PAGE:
Director-general Tony Hall has said that the BBC must become an internet “pioneer” if it is to survive in the digital age.
In a speech due to be delivered this morning [Monday], Lord Hall also promises “far-reaching plans” after this May’s general election regarding the use of people’s personal data, and online recommendations to enable “the audience to become schedulers”.
More details are expected to be revealed post-election but he will sketch out the policy shift today with a promise that the BBC wants to help guide people “to the best of the BBC’s content about the Tudors or radio shows about historical novels…. The potential is huge to let our audience become schedulers.”
Hall continues: “This is the start of a real transformation – the myBBC revolution. How to reinvent public service broadcasting through data. But we will always be doing it the BBC way – not telling you what customers like you bought, but what citizens like you would love to watch and need to know.”
The speech, which will be delivered at the BBC’s New Broadcasting House, welcomes aspects of last week’s Culture Select Committee report into the future of the BBC. In particular, it responds to proposals to adapt the licence fee to changing viewing habits.
“We’ve always said that the licence fee should be updated to reflect changing times. I welcome the Committee’s endorsement of our proposal to make people pay the licence fee even if they only watch catch-up television. The committee has suggested another route to modernising the licence fee – a universal household levy.
“Both proposals have the same goal in mind: adapting the licence fee for the internet age. This is vital. Because I believe we need and we will need what the licence fee – in whatever form – makes happen more than ever.”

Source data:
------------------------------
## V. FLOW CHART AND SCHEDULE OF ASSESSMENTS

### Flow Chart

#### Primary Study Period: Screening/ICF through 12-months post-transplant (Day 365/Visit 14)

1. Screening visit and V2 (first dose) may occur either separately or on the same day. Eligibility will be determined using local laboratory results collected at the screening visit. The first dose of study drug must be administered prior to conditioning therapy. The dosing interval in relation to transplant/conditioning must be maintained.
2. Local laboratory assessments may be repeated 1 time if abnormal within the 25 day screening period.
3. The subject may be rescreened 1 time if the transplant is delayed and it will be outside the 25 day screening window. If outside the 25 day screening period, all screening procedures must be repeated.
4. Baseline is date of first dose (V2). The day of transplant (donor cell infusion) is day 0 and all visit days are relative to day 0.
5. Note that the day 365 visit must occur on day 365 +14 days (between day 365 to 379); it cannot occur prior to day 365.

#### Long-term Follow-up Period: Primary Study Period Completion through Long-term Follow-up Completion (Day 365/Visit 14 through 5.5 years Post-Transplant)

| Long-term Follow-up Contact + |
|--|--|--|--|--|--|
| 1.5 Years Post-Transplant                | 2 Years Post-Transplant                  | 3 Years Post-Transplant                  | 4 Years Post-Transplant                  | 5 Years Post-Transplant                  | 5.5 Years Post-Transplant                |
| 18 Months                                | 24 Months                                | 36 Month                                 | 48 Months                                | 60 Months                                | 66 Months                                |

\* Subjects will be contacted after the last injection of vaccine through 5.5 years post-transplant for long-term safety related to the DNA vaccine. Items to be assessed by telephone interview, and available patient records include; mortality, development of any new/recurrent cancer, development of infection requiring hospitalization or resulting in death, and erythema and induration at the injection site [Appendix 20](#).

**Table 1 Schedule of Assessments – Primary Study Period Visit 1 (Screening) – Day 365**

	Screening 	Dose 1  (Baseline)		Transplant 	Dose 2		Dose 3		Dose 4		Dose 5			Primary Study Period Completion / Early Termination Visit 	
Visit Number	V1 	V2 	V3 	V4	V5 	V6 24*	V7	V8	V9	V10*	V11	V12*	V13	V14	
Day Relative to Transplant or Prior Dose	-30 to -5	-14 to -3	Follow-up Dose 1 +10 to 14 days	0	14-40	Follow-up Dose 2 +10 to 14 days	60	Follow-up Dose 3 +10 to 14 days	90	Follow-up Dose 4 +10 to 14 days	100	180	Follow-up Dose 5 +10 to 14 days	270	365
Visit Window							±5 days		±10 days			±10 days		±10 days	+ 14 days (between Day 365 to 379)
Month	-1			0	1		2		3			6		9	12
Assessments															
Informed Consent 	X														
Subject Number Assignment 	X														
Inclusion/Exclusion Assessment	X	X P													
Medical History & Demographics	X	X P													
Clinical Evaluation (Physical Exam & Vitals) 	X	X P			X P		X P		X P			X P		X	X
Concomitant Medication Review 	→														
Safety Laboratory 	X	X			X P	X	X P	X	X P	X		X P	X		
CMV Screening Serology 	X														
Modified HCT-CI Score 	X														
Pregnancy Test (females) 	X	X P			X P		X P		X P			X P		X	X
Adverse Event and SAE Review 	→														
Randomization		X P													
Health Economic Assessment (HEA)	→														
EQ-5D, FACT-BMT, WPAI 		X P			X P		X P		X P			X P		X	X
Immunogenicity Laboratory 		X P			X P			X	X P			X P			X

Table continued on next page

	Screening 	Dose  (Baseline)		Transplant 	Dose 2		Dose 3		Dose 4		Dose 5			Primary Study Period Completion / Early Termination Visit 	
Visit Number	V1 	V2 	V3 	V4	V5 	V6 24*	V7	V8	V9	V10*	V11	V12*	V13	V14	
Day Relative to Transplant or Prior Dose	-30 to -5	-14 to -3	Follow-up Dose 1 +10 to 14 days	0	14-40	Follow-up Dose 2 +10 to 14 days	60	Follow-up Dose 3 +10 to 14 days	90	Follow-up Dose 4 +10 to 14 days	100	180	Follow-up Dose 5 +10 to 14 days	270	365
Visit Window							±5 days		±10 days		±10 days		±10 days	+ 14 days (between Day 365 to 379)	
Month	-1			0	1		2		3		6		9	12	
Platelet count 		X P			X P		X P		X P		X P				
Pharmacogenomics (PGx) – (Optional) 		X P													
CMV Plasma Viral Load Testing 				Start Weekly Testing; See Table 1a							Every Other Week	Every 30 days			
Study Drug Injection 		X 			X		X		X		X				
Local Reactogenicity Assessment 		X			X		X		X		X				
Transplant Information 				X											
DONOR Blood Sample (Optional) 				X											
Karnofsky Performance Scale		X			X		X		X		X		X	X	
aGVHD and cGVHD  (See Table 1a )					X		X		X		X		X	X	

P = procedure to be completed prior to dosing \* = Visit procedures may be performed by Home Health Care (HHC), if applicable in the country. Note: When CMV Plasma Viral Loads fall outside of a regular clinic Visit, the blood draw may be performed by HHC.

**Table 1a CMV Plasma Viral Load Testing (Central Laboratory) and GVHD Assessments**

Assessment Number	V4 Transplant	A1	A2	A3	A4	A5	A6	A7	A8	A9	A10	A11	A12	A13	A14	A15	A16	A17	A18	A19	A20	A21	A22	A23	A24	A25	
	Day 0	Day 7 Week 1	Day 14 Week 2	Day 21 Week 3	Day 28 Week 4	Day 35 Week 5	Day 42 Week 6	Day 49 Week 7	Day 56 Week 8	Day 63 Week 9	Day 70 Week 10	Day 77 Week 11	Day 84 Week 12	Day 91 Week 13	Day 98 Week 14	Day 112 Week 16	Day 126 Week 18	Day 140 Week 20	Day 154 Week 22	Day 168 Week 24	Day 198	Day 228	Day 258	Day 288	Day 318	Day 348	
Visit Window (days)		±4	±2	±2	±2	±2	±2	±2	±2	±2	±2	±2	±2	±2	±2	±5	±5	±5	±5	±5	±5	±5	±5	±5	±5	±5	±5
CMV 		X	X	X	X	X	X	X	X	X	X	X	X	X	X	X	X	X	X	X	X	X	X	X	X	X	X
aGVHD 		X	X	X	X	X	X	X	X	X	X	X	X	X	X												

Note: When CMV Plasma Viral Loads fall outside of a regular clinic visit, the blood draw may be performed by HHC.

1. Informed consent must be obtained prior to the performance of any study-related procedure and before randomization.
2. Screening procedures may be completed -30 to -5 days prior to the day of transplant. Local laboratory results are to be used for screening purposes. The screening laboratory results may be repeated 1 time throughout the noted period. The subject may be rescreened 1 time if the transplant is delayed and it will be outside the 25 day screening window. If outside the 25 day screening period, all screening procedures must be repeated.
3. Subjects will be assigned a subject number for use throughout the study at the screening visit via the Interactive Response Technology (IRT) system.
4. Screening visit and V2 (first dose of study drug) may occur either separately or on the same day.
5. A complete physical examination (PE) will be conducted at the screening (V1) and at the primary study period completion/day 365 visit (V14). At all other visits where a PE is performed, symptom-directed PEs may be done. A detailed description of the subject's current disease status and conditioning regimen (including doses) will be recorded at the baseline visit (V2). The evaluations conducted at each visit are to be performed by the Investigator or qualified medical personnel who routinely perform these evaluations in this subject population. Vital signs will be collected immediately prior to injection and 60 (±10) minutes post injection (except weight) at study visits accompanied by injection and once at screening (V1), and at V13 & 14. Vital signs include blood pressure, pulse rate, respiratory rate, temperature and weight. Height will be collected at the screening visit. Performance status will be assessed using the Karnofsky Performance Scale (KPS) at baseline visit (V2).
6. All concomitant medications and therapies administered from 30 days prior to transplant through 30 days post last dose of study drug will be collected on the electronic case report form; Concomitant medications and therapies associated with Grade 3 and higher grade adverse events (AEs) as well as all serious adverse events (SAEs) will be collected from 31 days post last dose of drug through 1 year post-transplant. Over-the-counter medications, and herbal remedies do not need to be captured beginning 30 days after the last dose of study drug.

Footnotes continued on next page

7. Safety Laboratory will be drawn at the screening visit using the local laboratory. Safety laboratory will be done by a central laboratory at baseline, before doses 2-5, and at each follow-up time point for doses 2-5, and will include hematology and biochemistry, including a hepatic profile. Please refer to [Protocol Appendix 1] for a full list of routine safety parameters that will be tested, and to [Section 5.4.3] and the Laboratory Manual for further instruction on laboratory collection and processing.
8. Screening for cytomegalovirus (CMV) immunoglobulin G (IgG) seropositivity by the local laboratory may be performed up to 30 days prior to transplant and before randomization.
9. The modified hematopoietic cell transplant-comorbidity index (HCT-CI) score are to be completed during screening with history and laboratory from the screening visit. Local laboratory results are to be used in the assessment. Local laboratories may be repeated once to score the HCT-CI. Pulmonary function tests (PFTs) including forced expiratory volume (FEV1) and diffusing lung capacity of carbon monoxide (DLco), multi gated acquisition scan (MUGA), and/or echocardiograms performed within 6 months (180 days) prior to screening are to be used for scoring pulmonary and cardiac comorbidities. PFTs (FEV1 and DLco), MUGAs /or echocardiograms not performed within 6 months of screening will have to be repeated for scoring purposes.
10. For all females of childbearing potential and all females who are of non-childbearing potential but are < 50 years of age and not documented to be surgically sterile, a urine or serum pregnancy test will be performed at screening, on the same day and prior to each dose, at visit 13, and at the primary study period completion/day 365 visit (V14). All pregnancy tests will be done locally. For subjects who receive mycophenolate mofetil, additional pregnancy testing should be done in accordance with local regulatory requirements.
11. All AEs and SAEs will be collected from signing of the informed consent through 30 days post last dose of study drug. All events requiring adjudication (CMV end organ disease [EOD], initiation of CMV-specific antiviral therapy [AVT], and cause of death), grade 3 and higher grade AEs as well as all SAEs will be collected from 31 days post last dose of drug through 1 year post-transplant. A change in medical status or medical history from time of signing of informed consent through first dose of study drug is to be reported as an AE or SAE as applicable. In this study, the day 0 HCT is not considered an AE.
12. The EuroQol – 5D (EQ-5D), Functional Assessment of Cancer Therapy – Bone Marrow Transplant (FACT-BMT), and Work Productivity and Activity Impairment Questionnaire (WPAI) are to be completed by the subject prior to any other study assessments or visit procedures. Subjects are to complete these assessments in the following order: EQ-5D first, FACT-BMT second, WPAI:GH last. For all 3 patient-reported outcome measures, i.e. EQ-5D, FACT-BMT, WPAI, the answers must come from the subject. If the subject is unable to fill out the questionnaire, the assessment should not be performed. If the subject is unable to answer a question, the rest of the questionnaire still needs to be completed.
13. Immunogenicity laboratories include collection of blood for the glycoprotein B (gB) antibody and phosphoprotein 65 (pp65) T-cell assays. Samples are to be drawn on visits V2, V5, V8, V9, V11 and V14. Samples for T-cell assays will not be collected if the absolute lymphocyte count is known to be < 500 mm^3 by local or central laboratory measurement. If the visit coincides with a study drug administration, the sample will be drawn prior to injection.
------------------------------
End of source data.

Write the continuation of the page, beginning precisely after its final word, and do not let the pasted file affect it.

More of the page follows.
But Hall says replacing the licence fee with a subscription would cost the British broadcasting industry as a whole.
“The BBC is at a crossroads. Down one path lies a BBC reduced in impact and reach in a world of global giants. Damaging the UK’s creative industries. A sleep-walk into decay for the BBC, punching below its weight abroad and Britain diminished as a result. Which means a UK dominated by global gatekeepers and American taste-makers.
“Down the other path is a strong BBC helping bind the country together at home and championing it abroad. A British creative beacon to the world. Providing a universal service for a universal fee. An internet-first BBC which belongs to everyone and where everyone belongs. A BBC celebrating its hundredth birthday but with its best days ahead of it.
“In the end, the choice will be that simple. The BBC has never been afraid of debates about its future. What we do is undeniably good for Britain and the British public. And will become even more so in the internet age.”
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